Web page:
How Open Online Tools can Help us Build Resilient Communities

Sandy recovery

Today, Google published a map of the secretive dictatorship of North Korea.   Up until today, North Korea was a blank space on public maps.

That changed when a group of citizen cartographers (living all over the world) used Google’s mapmaker tool and pictures/info from visitors to North Korea to build a map of the country (via the WP).

North Korea

The result was so good, Google’s now using it as part of their global mapping service.

For us, it’s a great demonstration of how a community of interest can solve a complex problem if given the right online tools.

For example, here’s how online tools can make coordinating local support easier.

Todmorden, UK is using an egg map to help local egg producers find local buyers.  Occupy used  software to help coordinate disaster recovery after Hurricane Sandy.

Online tools can also help us build the techniques and tools we need easier.  For example, Github simplifies open software development, like this effort to build an open/secure texting system called Splinternet.


And Wikis can make it easier to capture and share knowledge when building useful tools and other hardware.  For example, the open ecology development wiki is charting efforts to build open source farming equipment.

Hey, I’m using online tools to share and discuss my thinking about resilience with you right now.

So, while you might not be a fan of how technology is negatively impacting us (food, finance, etc.), it’s also playing a very positive role in helping us build the future.

There’s still so much that we need to do.

By the way.  IF you have an online tool that you’d like to share with people.  Add a comment below.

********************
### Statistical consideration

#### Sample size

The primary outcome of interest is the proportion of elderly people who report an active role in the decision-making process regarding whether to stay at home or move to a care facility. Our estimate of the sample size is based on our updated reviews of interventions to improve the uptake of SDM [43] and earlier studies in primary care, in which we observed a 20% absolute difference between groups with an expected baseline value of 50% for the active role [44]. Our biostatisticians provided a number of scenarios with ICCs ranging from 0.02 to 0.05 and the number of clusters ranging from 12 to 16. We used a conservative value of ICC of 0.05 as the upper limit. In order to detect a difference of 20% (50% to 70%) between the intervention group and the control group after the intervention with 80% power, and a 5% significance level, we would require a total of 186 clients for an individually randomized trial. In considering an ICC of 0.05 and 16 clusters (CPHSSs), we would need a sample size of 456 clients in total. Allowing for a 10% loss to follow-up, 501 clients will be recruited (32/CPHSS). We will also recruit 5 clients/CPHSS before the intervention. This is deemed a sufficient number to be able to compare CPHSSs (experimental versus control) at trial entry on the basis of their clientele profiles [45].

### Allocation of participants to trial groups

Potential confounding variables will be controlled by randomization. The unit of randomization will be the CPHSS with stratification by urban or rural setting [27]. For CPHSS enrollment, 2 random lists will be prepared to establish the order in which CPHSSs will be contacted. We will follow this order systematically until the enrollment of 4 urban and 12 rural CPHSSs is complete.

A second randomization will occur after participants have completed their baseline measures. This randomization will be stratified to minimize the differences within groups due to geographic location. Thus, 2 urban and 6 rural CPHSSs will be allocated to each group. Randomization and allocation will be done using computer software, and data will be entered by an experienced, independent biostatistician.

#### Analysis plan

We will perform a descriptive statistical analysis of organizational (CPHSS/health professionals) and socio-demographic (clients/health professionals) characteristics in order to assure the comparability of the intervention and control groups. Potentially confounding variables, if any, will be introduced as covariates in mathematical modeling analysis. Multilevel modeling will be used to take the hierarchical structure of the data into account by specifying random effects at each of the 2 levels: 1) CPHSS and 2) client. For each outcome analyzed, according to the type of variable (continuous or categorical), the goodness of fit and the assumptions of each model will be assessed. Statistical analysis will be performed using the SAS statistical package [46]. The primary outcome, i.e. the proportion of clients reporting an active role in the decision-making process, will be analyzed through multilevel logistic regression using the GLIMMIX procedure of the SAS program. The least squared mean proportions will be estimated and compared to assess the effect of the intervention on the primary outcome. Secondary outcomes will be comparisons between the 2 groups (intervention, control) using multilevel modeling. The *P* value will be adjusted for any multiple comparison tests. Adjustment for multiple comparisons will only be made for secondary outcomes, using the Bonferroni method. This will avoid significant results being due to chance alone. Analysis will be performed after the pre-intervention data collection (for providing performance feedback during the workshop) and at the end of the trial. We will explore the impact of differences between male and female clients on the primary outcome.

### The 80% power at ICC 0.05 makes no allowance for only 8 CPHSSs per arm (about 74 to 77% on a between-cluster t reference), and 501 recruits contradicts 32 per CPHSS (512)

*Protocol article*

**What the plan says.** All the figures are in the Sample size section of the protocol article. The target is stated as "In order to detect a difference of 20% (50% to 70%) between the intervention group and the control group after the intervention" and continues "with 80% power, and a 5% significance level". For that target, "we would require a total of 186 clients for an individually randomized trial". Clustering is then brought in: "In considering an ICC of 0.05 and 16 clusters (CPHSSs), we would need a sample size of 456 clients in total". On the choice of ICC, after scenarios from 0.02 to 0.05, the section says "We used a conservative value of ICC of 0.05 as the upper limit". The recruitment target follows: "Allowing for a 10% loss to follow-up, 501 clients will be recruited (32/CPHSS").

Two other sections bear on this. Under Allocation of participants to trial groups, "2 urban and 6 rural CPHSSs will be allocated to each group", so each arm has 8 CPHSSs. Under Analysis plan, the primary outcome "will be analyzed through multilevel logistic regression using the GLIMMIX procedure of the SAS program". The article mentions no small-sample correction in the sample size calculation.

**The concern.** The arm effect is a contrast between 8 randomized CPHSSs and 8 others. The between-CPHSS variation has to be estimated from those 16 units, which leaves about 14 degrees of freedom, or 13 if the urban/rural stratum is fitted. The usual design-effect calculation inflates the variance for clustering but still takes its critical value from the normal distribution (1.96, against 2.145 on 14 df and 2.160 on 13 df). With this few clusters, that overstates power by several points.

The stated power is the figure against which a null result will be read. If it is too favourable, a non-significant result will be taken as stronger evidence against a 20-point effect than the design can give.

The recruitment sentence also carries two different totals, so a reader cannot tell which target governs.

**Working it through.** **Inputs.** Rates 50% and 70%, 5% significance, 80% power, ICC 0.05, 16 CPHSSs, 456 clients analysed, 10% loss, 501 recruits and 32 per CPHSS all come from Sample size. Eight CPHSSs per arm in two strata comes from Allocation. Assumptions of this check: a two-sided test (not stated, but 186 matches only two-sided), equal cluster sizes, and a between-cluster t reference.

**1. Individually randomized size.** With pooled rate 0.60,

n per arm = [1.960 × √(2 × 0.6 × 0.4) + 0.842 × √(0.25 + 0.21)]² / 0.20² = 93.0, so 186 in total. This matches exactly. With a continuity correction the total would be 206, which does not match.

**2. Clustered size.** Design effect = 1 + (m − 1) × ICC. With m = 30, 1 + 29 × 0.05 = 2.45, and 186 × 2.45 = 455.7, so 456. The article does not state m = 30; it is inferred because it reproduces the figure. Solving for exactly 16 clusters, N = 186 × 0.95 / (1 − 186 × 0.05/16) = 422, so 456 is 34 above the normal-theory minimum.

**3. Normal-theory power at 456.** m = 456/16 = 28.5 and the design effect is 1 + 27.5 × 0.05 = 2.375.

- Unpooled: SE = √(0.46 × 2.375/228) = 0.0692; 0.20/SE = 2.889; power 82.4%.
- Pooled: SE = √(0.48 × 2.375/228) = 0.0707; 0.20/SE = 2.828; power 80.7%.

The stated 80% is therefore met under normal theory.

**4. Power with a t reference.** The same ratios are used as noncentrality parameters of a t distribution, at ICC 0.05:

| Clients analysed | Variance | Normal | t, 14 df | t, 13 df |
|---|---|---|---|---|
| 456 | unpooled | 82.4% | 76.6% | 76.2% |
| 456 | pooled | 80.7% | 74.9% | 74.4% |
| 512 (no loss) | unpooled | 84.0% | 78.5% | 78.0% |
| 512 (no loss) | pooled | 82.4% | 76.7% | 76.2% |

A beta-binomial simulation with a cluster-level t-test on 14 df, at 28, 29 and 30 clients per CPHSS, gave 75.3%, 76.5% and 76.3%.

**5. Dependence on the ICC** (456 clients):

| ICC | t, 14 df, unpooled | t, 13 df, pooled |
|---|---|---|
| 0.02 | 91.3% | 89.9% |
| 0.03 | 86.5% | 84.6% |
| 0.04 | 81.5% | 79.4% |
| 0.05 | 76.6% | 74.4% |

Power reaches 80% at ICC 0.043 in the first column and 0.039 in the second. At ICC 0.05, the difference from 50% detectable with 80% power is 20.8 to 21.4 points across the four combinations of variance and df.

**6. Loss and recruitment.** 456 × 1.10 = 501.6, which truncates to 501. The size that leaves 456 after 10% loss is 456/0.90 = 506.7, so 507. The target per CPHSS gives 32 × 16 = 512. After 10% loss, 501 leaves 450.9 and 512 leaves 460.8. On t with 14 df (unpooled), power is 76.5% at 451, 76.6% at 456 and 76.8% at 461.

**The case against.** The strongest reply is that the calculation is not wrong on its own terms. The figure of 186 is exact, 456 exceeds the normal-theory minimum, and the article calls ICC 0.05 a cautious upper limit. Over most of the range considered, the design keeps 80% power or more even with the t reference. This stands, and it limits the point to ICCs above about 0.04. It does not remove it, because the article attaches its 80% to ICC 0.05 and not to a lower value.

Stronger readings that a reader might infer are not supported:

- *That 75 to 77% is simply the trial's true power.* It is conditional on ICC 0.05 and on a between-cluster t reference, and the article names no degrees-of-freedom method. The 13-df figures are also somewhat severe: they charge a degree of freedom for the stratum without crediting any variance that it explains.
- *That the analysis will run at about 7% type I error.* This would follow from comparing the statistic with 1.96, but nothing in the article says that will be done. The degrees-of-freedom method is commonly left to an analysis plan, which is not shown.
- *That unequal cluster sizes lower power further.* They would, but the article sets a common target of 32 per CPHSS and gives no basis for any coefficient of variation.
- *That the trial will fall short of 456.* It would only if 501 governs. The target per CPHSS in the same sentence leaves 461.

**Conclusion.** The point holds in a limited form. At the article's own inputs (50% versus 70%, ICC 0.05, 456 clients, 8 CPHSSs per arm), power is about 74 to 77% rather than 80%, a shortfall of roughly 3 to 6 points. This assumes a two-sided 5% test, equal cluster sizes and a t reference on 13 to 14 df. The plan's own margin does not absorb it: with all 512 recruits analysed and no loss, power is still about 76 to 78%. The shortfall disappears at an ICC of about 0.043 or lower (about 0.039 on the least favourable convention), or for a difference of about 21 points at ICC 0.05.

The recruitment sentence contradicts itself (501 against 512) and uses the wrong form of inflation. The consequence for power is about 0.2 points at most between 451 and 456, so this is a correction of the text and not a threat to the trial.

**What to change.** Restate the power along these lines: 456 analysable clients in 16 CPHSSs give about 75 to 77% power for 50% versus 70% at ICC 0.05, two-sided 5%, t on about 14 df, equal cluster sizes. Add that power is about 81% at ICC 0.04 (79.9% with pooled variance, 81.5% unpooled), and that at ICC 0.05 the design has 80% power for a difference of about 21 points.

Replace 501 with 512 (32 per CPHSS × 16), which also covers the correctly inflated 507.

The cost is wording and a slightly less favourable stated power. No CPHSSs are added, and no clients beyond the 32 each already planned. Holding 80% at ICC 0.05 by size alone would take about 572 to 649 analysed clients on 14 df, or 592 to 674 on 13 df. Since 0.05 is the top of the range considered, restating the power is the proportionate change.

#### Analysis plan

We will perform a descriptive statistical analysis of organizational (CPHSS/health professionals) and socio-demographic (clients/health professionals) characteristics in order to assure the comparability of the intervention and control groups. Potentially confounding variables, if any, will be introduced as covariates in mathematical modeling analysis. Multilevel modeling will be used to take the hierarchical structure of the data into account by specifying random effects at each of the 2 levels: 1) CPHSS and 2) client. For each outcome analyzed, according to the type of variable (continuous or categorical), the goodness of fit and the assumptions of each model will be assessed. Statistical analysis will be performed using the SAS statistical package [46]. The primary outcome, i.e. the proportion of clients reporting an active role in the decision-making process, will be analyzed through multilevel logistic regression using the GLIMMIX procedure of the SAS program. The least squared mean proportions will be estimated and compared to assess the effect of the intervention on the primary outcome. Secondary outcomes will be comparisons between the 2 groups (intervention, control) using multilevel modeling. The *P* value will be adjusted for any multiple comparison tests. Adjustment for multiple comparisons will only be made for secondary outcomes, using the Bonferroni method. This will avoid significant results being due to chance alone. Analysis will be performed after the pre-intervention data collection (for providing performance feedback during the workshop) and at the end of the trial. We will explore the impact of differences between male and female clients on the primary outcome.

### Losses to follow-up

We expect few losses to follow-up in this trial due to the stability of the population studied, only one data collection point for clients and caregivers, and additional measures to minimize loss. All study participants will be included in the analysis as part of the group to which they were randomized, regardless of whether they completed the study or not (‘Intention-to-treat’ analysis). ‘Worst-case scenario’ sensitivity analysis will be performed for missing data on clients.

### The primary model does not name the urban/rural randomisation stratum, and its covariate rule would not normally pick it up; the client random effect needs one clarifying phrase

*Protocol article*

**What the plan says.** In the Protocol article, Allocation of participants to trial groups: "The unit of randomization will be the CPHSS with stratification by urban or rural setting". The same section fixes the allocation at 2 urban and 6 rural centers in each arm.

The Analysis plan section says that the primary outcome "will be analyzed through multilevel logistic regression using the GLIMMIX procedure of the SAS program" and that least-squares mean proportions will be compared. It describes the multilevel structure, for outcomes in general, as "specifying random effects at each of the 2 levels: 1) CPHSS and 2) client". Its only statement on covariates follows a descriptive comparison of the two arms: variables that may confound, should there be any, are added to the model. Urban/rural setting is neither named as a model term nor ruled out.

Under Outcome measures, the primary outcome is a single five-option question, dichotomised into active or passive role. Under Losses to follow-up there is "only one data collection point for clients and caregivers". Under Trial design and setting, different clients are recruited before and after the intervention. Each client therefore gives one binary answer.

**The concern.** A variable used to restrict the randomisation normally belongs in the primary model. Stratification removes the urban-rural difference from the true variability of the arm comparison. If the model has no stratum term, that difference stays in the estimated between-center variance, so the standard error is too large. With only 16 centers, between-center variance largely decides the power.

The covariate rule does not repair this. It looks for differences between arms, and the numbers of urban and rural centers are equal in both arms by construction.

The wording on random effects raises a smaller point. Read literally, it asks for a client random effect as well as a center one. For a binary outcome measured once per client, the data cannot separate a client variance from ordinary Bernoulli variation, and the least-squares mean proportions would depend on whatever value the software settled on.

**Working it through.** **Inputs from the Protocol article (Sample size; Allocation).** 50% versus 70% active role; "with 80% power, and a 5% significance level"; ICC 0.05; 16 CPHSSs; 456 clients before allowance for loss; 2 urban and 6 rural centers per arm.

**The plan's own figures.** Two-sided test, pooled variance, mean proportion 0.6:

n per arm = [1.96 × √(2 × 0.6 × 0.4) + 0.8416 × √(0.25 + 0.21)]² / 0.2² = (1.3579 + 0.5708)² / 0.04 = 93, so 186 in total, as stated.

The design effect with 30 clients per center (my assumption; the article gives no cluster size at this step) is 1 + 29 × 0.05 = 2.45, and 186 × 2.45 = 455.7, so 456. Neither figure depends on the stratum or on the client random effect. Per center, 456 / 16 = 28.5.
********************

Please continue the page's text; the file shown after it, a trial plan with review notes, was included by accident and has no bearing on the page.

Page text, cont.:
Resiliently Yours,



PS:  There’s also lots of room for new online tools.   For example, I’m still waiting for a tool that makes open source development of permaculture guilds possible.  There’s been some progress on plant databases, but nothing that goes the extra step.

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  • Paul Rector

    The first thing that came to mind when you mentioned an open online tool/community was the homemade 3D printer community at,

    full of instructions, advice, modifications made from the community, etc. I’m about to embark on making my own reprap Mendel (based on the Arduino, another amazing opensource thing, which you can build for yourself for less than $5 if you follow the instructions here:

    The second thing that came to mind was the Global Village Construction set at

    I first heard of it here:

    I also use YouTube ALL the time for all sorts of information, from how to graft apples, to how to troubleshoot and fix my washing machine that no longer spins, which saved my hundreds of dollars on a service call with a $5 part from online. As a hopeful tinkerer/prepper I also find videos about sterling engines ( to how to get water out of your well when the power is out for $70 in PVC parts ( to even how to simply drill your own well with an air compressor, garden hose and 6 free hours (I want to add another well for my garden area away from the house:

    I also get tons of gardening ideas from your page on facebook, and from other pages on facebook such as: